The Iron Lady has proved to be extremely controversial - with many of those who attended Women2Win's private screening voicing many different opinions:
Jennifer Greenbury: The panel discussion at the end of the film was riveting and added to my enjoyment of the film itself. Quite honestly, I did not think it was a good film; it was repetitive and I couldn’t understand the point that it was making. I thought that Mrs T’s dementia was laboured and Mr T’s appearances almost cartoonlike. A lot of the time I felt that it was a study in Actor’s Atudio dramatics, with too much emphasis on Meryl Streep’s performance. A film about such a fascinating modern heroine should, I feel, have been more about her life as prime minister – the reflections of an elderly, demented woman are not what I want to see in a film about Margaret Thatcher. But, having said this, it was thought provoking and for any woman who might want to stand for parliament against difficult odds, it was inspiring. Despite my comments, it is a film I would recommend, not only because of the subject, but also because of Meryl Streep’s brilliant performance, and in fact the film’s flaws are also what makes it interesting.
Amanda Solloway: What a privilege to watch The Iron Lady at such a beautiful cinema and then listen to such an insightful panel afterwards. The film is well made, fabulously acted by the awesome Meryl Streep, entertaining(though at times a little tedious with the overuse of the dementia as a reflective tool )and moving. I have always been a little in love with the great lady and still am , with the film only making me wish even more that I had known her, wishing more than ever to be a bit more like her. We all take something different from every experience as we apply our own perspective, but for me I found the film reiterated what a great sense of duty she had, a brilliant mind, what absolute courage she had, that she was prepared to make sacrifices and decisions for the greater good- surely that is what makes a great leader- actually that was what made her a great leader. I thank the filmmakers
for giving me the opportunity to reflect on this greatness.
Georgina Butler: I was somewhat conflicted by the film: it was an extraordinarily good piece of acting by Meryl Streep and a moving portrayal of the effects of dementia on a person and on those dear to them. It did not make me feel less of Margaret Thatcher, the Prime Minister; indeed I think it brought out the many difficult challenges she had to face and how very courageous she was. I thought the brief snapshot of the problem of the Belgrano was well done. It is not easy being a woman at the top of an organisation composed mainly of men, not because a woman is less capable, but because it is quite lonely, as I know in a small way from having been an Ambassador. I envied her her Denis. There are not many men who are prepared or able to play second fiddle to a high-profile woman, to sit in the audience when she is on the stage; to live in a house which is dependent on her position, and I think Denis was a bit of a star. So that was my biggest gripe about the film - it made Denis out to be a bit of a buffoon. I think she was very lucky to have the support of a man like him. The strength of their relationship did come through in parts, but I was uncomfortable at the end when he is supposed to have said something along the lines of "you will get along without me; you always have".I think the final phrase was just a gratuitous remark to try and underpin the soubriquet of Iron Lady The fact that she kept Denis's things for so long demonstrates how much she missed him and his support. She was a surprisingly warm person to those she worked with and many she met socially, so I was glad they showed the sorrow of the staff when she left No 10 . She was treated shabbily by her colleagues and it has taken the Party a long time to recover. In short, I don't think the film will do Margaret Thatcher any harm; it may win an Oscar which may reflect well on her as well as on Meryl Streep, and it probably was not the place for a more carefully balanced analysis of her achievements. We all eagerly await Charles Moore's book to correct that and give us a more serious account of her contribution to the political, social and economic history of Britain.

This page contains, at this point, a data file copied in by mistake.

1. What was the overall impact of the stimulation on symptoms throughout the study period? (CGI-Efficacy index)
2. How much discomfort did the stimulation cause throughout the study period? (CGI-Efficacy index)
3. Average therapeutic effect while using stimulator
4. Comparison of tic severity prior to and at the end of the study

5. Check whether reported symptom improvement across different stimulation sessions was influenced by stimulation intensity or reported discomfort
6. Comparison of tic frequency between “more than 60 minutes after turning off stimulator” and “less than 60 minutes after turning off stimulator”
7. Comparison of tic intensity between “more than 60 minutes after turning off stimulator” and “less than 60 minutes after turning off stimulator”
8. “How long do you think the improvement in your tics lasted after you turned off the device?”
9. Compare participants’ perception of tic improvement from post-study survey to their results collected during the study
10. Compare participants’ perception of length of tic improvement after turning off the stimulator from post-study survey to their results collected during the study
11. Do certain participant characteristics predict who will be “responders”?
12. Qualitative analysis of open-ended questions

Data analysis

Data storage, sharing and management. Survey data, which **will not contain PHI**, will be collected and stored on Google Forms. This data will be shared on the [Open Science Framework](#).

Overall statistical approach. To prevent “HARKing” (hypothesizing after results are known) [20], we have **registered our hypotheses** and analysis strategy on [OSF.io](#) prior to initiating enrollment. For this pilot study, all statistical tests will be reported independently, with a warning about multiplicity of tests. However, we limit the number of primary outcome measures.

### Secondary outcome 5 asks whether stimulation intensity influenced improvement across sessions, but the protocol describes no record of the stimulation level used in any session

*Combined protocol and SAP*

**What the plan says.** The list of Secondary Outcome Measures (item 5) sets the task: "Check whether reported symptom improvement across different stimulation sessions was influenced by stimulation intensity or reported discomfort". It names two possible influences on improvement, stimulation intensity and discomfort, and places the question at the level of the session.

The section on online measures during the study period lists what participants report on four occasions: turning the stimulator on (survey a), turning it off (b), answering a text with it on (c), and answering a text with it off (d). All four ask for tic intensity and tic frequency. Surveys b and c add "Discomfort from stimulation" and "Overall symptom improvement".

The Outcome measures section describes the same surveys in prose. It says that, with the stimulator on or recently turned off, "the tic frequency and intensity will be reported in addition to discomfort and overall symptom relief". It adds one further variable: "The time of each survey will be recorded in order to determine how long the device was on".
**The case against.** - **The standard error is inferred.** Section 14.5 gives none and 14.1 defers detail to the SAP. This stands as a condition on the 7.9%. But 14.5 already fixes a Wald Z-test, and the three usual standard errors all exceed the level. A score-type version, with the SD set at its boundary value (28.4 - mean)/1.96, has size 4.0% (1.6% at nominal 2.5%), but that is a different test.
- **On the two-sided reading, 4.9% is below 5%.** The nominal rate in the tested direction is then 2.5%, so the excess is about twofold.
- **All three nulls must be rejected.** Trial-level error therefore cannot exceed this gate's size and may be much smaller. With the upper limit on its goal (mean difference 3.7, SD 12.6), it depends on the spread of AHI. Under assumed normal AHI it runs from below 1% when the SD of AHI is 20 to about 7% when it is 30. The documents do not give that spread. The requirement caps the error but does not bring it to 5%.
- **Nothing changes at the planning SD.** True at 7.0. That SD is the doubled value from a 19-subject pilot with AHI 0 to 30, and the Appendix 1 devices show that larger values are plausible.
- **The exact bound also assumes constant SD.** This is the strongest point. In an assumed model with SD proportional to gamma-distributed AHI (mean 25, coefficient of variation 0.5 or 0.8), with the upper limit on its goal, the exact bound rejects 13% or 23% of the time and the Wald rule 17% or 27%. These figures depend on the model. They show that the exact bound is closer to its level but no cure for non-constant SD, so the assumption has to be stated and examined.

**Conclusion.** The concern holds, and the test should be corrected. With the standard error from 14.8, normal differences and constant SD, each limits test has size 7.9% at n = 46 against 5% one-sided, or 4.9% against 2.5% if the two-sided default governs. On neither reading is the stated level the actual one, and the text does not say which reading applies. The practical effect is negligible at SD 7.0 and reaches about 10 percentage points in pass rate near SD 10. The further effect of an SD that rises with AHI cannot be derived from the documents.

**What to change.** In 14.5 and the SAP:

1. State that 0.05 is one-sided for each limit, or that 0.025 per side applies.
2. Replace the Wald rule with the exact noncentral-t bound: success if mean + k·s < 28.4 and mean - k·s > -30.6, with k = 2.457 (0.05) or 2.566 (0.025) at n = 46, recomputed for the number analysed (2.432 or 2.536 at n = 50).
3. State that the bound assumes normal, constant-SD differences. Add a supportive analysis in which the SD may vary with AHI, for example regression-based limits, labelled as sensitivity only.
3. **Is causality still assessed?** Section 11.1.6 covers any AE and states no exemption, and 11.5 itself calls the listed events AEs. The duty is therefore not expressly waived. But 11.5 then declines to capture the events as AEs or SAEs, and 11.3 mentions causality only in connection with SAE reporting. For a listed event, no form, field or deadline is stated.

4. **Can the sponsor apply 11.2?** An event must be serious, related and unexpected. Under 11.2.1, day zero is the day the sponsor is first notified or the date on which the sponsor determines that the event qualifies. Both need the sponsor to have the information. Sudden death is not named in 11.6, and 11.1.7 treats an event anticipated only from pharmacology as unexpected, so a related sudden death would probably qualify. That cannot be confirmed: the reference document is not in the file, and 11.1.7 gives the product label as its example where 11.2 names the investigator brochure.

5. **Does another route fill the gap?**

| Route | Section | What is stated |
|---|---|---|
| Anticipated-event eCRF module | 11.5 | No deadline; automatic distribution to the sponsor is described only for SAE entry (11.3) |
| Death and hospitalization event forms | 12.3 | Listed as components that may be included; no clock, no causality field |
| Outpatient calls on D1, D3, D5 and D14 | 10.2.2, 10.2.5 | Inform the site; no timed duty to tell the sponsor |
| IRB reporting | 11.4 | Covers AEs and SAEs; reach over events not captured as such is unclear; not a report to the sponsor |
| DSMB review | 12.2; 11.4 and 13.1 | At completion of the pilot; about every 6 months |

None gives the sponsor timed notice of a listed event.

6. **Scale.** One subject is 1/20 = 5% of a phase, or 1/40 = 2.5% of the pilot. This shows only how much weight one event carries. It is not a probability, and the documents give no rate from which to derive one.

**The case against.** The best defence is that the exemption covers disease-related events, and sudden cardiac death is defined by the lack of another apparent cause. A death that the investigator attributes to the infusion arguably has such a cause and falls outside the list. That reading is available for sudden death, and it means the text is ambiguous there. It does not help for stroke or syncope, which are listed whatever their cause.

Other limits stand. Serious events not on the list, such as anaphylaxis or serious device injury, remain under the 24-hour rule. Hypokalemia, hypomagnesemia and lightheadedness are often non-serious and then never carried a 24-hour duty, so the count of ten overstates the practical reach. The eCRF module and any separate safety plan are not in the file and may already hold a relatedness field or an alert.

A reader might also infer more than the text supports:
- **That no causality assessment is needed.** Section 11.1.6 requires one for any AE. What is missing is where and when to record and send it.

Sally Marks: I did enjoy the film and was delighted that the event was organised. I, however, never thought that the film was going to be anything other than a Hollywood 'version' of a supposed life of Margaret Thatcher. I did not expect a documentary full of facts and figures of her life in Downing Street and beyond. I thought that if the intention to 'rubbish' Lady Thatcher was inspired by left-wing activists then that intention failed. She came over as a very strong and inspiring woman who overcame many odds to succeed and it was also plain to see that a strong leader was certainly needed at such a difficult time in British history. I was slightly uncomfortable about her being portrayed in the grip of Alzheimer's whilst still alive - although having close family members suffer from this accursed condition I must say that the rather tender and gentle view of its effect on someone as well-known as her will have underplayed the devastating effects it can have. Meryl Streep's portrayal of Lady Thatcher was extraordinary - and my natural antipathy towards a 'foreigner' playing one of Britain's great ladies in history was somewhat overcome. I am sure she will be in line for an Oscar. I did enjoy the panel discussion afterwards - it made the evening for me.